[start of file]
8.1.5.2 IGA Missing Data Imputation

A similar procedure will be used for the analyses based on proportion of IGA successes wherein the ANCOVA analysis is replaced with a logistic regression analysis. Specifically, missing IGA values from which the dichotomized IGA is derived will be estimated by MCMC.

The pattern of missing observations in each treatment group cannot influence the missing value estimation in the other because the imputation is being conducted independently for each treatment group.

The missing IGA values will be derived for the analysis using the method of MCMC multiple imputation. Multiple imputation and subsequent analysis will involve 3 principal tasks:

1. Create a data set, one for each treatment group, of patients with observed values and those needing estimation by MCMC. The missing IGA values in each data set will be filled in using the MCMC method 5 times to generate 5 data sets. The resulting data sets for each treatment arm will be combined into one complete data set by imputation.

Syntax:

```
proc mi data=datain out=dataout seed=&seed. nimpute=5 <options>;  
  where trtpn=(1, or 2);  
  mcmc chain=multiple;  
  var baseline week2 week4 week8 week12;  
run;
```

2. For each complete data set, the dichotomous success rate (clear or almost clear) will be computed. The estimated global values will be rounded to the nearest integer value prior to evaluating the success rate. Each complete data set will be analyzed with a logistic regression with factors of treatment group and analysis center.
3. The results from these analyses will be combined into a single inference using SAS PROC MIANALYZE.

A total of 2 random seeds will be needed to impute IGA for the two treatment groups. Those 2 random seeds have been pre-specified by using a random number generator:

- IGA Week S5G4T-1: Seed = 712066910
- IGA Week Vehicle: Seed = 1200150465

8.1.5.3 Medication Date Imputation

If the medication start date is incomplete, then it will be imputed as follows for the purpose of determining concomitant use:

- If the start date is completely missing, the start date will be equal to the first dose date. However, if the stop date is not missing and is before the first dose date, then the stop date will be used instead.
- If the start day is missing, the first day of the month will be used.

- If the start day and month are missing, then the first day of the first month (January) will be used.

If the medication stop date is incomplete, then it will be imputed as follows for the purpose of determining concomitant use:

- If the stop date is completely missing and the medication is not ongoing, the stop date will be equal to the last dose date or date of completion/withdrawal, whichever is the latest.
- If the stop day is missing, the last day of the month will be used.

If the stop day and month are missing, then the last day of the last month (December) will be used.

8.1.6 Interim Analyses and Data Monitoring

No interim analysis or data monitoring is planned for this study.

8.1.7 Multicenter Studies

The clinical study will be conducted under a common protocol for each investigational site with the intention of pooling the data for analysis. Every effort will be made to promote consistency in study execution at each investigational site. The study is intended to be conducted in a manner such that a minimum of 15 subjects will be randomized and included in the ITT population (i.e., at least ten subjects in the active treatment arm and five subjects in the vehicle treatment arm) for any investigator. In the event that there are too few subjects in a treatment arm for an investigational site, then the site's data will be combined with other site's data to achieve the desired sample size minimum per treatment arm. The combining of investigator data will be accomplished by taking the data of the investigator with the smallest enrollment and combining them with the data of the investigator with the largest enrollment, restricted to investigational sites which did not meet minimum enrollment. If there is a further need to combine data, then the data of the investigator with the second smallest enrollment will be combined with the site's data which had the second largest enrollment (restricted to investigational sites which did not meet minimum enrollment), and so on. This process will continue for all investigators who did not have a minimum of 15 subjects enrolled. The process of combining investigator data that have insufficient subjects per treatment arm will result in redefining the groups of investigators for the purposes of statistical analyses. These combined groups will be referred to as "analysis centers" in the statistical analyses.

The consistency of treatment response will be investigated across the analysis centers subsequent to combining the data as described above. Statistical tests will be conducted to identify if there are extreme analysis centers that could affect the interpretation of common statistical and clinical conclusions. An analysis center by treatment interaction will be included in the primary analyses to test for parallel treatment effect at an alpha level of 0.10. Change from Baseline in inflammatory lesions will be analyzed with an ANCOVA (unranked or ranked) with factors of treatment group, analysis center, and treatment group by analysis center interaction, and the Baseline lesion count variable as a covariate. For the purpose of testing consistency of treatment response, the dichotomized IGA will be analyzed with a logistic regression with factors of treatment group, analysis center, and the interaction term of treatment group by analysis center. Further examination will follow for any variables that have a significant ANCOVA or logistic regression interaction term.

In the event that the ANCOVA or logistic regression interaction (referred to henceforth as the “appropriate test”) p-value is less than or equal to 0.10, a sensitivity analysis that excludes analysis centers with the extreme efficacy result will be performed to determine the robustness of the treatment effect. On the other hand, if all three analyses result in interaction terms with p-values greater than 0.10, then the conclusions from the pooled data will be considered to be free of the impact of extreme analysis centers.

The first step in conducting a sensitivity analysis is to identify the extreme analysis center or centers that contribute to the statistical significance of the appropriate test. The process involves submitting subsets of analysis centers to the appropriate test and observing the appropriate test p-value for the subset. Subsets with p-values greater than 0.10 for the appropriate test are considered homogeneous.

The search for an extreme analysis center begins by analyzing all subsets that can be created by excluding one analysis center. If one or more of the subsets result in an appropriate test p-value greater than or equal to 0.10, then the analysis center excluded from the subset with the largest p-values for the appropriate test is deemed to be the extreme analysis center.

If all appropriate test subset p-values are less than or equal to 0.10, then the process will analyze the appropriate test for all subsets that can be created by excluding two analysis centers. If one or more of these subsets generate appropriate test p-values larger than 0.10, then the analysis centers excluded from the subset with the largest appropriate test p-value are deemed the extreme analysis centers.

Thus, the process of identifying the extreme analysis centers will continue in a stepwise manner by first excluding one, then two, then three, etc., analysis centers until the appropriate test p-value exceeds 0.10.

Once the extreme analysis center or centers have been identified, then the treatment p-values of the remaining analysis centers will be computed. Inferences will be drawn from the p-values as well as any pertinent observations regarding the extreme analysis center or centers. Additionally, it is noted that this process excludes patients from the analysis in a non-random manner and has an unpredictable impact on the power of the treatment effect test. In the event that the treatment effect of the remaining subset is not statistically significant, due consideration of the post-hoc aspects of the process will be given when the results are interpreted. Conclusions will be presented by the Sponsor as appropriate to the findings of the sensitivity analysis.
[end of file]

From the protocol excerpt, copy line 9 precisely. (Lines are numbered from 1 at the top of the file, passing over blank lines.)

  where trtpn=(1, or 2);  